Friday, September 11, 2020

Nineteen Years Later, We Still Remember ... And We Will Never Forget

 

“One of the worst days in America’s history saw some of the bravest acts in Americans’ history. We’ll always honor the heroes of 9/11. And here at this hallowed place, we pledge that we will never forget their sacrifice.” – President George W. Bush, speaking at the dedication of the National 9/11 Pentagon Memorial on September 11, 2008.
 
Nineteen years have passed since the September 11 terrorist attacks, which claimed the lives of nearly 3,000 Americans, including more than 400 firefighters, police officers and EMTs who were simply doing their jobs by rushing headfirst into a dangerous situation to help others. On this somber anniversary, the House Republican Caucus joins with Americans everywhere to remember and honor those who lost their lives, as well as the loved ones they left behind. We will always remember September 11, 2001, and we will never forget the countless acts of heroism that took place that day.  

Saturday, July 4, 2020

HAPPY 244th BIRTHDAY, AMERICA!



“I am well aware of the toil and blood and treasure it will cost us to maintain this declaration, and support and defend these states. Yet through all the gloom I see the rays of ravishing light and glory. I can see that the end is worth all the means.” – July 3, 1776 letter from John Adams to Abigail Adams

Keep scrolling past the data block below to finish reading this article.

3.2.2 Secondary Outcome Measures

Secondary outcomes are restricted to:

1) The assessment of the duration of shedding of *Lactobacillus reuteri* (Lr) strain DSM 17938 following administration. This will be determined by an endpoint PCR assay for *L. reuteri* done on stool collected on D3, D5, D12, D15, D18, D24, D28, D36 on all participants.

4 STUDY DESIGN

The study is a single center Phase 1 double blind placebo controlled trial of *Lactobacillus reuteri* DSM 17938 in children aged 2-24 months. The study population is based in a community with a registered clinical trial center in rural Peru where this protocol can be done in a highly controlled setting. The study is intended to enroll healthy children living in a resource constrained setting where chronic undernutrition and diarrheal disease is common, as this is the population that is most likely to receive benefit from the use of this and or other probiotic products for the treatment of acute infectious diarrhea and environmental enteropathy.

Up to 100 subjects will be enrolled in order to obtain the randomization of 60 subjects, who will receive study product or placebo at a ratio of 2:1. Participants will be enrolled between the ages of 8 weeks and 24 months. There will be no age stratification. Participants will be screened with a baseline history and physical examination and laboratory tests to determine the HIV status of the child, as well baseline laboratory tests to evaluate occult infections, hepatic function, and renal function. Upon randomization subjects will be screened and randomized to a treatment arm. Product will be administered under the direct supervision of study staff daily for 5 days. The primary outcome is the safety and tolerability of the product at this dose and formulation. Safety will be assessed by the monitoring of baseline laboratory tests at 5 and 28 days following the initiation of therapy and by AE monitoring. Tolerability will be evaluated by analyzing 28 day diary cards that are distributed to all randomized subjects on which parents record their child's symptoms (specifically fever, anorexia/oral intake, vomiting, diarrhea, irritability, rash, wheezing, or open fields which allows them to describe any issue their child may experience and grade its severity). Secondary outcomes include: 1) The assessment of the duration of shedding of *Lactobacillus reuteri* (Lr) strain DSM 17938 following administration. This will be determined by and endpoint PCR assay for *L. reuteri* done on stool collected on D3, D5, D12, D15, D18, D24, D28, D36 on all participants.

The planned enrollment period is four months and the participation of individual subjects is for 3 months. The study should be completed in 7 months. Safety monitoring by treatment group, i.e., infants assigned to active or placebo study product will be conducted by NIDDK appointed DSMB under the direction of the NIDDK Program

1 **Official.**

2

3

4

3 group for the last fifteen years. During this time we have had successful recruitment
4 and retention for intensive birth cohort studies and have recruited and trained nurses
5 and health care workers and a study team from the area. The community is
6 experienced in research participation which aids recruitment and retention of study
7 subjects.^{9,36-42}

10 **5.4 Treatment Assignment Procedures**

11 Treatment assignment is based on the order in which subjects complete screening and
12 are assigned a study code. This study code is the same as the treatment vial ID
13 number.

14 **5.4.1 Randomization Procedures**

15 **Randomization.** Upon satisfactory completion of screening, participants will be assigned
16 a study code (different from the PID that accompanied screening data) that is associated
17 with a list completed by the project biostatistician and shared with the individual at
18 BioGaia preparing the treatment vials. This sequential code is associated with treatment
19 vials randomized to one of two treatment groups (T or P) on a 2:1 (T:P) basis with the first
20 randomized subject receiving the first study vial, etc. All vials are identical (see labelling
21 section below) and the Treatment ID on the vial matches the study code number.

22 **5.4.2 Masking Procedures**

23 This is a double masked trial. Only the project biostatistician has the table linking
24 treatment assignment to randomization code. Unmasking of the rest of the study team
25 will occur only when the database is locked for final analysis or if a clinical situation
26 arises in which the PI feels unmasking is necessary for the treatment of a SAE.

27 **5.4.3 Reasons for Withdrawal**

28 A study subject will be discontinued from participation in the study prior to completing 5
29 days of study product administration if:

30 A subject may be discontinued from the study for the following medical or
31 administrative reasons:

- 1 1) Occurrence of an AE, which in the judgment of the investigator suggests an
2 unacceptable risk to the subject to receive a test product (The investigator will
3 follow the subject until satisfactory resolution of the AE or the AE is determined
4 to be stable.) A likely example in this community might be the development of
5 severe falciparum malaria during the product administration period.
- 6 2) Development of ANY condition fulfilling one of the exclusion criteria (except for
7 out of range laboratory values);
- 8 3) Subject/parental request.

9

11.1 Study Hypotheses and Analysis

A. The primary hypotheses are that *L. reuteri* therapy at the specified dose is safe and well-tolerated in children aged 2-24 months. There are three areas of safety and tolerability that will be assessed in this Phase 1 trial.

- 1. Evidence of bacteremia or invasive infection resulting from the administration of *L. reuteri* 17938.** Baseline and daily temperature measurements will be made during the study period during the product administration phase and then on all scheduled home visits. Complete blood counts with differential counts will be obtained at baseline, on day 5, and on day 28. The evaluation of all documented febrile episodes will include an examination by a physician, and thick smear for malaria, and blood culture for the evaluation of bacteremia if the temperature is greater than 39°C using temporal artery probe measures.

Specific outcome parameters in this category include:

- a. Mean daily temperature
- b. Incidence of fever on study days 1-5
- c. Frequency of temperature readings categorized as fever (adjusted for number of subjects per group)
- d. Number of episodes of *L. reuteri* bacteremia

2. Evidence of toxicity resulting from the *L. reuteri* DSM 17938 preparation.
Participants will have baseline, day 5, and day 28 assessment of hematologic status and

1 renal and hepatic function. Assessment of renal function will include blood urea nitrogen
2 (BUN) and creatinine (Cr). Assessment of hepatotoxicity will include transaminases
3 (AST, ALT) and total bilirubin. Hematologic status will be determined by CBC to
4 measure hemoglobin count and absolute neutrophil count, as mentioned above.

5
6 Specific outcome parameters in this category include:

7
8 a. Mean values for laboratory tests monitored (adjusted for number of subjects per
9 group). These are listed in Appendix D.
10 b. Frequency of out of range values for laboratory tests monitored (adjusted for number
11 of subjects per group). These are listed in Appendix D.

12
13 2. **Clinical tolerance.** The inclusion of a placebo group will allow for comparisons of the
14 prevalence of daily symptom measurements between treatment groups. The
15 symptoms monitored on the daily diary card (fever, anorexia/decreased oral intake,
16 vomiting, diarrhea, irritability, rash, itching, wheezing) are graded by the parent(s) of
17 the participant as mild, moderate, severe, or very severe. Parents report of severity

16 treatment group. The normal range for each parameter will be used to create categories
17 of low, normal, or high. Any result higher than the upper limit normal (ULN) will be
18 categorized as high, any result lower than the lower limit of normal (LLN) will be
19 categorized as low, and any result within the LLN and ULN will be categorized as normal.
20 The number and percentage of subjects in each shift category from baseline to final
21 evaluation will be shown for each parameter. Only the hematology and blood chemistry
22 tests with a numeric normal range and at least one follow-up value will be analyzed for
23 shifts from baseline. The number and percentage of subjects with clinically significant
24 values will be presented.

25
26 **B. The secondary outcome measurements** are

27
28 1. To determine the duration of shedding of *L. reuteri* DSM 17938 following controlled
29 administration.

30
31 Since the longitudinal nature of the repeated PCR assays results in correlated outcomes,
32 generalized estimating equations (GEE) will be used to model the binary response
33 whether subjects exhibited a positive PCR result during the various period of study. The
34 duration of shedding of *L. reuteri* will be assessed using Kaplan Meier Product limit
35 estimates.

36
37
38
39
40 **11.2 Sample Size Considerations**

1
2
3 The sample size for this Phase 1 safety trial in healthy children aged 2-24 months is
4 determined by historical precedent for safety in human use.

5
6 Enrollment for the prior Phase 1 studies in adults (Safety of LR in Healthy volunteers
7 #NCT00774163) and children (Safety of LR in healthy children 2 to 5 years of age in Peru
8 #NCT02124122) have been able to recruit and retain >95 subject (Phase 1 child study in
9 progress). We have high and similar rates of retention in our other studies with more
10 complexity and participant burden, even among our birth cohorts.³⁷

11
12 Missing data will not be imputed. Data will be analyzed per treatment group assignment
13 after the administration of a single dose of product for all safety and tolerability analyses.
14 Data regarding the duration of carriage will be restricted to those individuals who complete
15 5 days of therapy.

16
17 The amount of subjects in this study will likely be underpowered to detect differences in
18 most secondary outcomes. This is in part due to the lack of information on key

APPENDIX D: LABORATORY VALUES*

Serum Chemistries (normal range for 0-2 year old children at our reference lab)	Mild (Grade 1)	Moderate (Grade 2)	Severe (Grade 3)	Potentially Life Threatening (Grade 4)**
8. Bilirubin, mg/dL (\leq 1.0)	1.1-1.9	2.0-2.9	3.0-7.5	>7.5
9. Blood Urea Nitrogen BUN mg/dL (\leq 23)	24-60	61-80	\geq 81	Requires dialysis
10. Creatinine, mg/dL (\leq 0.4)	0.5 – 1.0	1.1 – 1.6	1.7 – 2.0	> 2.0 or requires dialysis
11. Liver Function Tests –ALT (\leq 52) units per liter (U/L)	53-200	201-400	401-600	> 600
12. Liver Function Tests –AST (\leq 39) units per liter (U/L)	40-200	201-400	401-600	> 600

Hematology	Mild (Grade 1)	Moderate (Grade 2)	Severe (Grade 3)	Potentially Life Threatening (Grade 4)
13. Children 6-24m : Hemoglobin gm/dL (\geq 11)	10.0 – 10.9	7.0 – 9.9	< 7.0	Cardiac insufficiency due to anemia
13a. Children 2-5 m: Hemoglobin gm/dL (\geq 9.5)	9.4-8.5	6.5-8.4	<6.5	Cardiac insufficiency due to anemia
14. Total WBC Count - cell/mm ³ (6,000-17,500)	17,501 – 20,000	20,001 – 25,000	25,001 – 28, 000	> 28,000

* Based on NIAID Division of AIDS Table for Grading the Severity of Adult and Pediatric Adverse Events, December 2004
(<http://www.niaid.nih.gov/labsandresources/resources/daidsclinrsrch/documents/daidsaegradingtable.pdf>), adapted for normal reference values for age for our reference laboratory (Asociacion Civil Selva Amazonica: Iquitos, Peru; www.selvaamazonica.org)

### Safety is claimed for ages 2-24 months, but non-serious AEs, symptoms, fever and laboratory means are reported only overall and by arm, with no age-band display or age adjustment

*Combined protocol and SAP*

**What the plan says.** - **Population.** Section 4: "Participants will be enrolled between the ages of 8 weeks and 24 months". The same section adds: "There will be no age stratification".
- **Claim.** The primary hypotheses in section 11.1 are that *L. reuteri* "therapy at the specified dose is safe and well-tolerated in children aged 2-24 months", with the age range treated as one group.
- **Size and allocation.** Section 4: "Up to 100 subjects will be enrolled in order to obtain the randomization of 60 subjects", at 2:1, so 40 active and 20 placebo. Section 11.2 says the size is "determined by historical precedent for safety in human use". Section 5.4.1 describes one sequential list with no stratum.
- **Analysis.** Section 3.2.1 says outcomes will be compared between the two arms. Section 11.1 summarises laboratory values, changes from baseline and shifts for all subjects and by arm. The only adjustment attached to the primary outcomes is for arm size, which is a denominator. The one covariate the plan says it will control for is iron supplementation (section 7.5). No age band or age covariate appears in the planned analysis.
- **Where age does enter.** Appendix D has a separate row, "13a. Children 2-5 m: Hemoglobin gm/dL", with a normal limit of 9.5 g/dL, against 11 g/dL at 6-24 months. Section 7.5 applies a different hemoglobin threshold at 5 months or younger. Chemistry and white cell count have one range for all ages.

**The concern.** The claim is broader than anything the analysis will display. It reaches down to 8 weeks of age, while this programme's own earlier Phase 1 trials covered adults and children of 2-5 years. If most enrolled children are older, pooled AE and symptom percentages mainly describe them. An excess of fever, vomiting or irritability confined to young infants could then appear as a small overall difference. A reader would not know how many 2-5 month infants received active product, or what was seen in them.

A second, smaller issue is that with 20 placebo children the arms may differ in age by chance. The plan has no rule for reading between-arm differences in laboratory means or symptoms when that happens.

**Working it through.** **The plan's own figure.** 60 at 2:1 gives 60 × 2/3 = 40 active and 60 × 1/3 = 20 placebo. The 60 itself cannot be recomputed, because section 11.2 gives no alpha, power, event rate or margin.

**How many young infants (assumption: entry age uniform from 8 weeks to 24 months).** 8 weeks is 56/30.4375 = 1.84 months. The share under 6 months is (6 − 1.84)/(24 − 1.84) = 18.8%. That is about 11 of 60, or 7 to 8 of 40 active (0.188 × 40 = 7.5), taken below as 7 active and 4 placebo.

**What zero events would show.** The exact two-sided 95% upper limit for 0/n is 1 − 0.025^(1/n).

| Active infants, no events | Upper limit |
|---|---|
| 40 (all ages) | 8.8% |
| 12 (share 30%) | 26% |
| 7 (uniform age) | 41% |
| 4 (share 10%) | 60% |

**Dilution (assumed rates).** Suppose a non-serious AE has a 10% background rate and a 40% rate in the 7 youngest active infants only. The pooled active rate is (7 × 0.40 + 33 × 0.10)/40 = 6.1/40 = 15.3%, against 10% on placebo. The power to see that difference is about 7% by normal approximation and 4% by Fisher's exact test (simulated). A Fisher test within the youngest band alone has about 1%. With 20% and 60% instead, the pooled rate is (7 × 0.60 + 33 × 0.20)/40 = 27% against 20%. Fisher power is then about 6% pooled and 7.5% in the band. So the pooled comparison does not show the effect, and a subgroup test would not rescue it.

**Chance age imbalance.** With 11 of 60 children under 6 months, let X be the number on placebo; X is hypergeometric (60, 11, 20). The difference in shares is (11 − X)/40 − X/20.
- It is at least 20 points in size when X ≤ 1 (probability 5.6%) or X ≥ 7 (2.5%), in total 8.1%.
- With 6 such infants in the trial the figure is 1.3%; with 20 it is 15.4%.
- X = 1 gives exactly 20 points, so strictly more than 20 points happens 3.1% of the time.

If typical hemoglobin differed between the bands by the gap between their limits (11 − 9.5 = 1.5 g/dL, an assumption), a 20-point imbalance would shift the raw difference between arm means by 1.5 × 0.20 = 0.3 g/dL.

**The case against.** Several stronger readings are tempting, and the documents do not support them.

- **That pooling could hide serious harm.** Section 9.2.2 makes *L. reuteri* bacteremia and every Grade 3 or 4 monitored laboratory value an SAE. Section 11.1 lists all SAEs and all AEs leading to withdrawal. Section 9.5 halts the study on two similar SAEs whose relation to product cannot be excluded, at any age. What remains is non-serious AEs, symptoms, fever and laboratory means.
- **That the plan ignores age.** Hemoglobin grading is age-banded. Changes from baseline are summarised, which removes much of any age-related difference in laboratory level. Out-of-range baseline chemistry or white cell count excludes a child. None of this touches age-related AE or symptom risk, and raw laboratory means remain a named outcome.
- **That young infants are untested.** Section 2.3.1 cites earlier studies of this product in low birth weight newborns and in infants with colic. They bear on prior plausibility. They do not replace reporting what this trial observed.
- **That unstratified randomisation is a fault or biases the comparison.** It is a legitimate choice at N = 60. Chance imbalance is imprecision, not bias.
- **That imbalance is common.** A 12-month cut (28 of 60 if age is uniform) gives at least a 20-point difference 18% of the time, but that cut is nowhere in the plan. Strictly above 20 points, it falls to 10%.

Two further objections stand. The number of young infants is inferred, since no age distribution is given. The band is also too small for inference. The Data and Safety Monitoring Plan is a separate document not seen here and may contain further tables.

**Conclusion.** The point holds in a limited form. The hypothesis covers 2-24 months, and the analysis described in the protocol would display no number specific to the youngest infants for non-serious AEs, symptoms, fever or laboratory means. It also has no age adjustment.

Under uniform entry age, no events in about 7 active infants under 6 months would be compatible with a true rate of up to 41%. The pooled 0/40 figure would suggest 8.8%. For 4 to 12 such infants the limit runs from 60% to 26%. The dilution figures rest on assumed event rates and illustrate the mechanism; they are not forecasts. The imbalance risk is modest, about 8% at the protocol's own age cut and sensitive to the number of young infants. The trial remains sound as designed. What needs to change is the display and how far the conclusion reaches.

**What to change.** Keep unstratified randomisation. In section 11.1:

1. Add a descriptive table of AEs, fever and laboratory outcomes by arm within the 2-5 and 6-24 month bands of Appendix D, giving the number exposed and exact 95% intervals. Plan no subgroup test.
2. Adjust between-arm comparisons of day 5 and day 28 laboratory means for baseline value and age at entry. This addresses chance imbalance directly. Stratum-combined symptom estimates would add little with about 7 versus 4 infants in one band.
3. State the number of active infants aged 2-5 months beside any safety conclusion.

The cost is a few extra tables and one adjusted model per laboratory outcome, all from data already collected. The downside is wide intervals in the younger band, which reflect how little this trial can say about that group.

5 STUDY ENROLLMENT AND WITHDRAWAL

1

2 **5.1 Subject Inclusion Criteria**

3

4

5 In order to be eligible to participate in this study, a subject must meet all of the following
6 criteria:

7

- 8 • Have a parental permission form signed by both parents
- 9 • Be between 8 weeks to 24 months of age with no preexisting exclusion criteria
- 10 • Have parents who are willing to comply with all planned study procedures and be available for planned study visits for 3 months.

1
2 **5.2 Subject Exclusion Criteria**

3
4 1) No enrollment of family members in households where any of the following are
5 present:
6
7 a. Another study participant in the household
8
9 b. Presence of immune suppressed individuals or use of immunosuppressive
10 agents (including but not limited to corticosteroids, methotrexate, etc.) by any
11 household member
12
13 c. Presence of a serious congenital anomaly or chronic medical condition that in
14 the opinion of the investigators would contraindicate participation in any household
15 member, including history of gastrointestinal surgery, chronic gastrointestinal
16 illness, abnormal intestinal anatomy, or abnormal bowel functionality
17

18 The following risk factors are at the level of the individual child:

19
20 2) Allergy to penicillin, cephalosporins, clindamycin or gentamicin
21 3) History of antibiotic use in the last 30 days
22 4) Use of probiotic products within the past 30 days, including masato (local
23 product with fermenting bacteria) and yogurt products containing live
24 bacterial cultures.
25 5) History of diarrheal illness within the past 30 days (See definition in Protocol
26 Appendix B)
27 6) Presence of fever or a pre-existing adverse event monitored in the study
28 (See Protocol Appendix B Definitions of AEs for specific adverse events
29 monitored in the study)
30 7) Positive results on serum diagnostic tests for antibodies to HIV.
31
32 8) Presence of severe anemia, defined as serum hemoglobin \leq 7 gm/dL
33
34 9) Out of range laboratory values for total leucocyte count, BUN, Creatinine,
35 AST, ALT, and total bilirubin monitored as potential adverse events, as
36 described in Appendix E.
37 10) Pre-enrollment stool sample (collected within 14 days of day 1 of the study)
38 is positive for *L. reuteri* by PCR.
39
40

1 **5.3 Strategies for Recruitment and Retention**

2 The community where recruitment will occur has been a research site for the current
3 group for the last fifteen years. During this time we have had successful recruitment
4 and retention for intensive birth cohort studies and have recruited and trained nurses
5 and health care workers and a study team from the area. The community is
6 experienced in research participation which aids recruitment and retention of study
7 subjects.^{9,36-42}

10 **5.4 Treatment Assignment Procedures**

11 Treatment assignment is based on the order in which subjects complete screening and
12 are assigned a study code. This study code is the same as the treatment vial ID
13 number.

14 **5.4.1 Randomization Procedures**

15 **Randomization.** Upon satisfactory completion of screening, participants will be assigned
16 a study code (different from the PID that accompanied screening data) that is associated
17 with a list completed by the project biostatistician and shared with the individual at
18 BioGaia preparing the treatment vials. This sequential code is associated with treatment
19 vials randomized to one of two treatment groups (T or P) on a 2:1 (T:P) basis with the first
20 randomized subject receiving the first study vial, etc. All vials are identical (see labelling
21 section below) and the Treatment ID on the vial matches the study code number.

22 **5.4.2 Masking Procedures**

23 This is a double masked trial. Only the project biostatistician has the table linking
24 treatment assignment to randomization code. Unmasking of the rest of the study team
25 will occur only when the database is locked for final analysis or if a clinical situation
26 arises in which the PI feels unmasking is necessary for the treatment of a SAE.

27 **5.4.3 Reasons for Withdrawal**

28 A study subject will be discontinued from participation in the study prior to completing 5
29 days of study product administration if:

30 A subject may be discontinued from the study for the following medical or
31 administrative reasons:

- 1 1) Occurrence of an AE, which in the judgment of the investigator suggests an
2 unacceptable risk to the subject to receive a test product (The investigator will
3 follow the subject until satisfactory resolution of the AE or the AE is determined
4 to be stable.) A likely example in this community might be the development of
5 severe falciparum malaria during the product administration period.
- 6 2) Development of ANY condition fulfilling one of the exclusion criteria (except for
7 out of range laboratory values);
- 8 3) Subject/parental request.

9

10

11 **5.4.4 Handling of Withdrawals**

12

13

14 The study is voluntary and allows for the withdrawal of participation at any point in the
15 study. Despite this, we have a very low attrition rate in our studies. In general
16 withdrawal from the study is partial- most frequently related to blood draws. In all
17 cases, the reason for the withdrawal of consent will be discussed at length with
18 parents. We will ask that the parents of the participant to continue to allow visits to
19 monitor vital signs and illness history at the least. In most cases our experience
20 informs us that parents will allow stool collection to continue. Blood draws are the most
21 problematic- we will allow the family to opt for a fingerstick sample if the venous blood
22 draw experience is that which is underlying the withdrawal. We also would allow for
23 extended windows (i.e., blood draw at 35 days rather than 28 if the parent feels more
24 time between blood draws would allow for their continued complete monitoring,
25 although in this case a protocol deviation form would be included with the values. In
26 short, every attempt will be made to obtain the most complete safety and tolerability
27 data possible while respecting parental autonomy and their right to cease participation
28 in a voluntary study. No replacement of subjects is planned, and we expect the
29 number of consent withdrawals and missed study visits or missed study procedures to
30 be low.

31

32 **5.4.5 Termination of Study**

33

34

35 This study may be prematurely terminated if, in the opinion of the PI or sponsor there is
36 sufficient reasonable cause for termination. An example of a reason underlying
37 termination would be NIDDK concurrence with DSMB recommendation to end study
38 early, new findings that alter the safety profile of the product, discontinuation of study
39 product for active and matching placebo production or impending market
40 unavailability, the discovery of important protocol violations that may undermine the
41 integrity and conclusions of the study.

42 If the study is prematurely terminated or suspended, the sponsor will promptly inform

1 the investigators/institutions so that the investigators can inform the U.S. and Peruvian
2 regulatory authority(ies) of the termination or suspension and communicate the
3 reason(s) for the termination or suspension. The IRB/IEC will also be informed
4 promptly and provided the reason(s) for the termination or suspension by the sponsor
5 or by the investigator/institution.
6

On July 4, 1776 – 244 years ago today – the original 13 colonies officially declared their independence from the British monarchy and established the United States of America.  The Massachusetts House Republican Caucus joins with Americans everywhere today in celebrating our nation’s Independence Day. Have a safe and happy Fourth of July!

Monday, May 25, 2020

MEMORIAL DAY 2020: Freedom Is Not Free


FREEDOM IS NOT FREE

I watched the flag pass by one day,
It fluttered in the breeze;
A young Marine saluted it,
And then he stood at ease.

I looked at him in uniform,
So young, so tall, so proud;
With hair cut square and eyes alert,
He’d stand out in any crowd.

I thought… how many men like him
Had fallen through the years?
How many died on foreign soil?
How many mothers’ tears?

How many pilots’ planes shot down
How many died at sea
How many foxholes were soldiers’ graves
No, Freedom is not Free.

I heard the sound of Taps one night,
When everything was still;
I listened to the bugler play,
And felt a sudden chill;

I wondered just how many times
That Taps had meant “Amen”
When a flag had draped a coffin
Of a brother or a friend;

I thought of all the children,
Of the mothers and the wives,
Of fathers, sons and husbands
With interrupted lives.

I thought about a graveyard
At the bottom of the sea,
Of unmarked graves in Arlington.
No. Freedom is not Free!

©Copyright 1981 by Kelly Strong

This poem offers a sobering reminder of the true cost of freedom. Throughout our nation’s history, men and women from all walks of life have answered the call to serve, and many have made the ultimate sacrifice for their fellow citizens. As we observe Memorial Day, the members of the House Republican Caucus join with Americans everywhere in saluting our fallen soldiers and the loved ones they left behind. Their service and sacrifices will never be forgotten.

Friday, May 8, 2020

Marking the 75th Anniversary of VE Day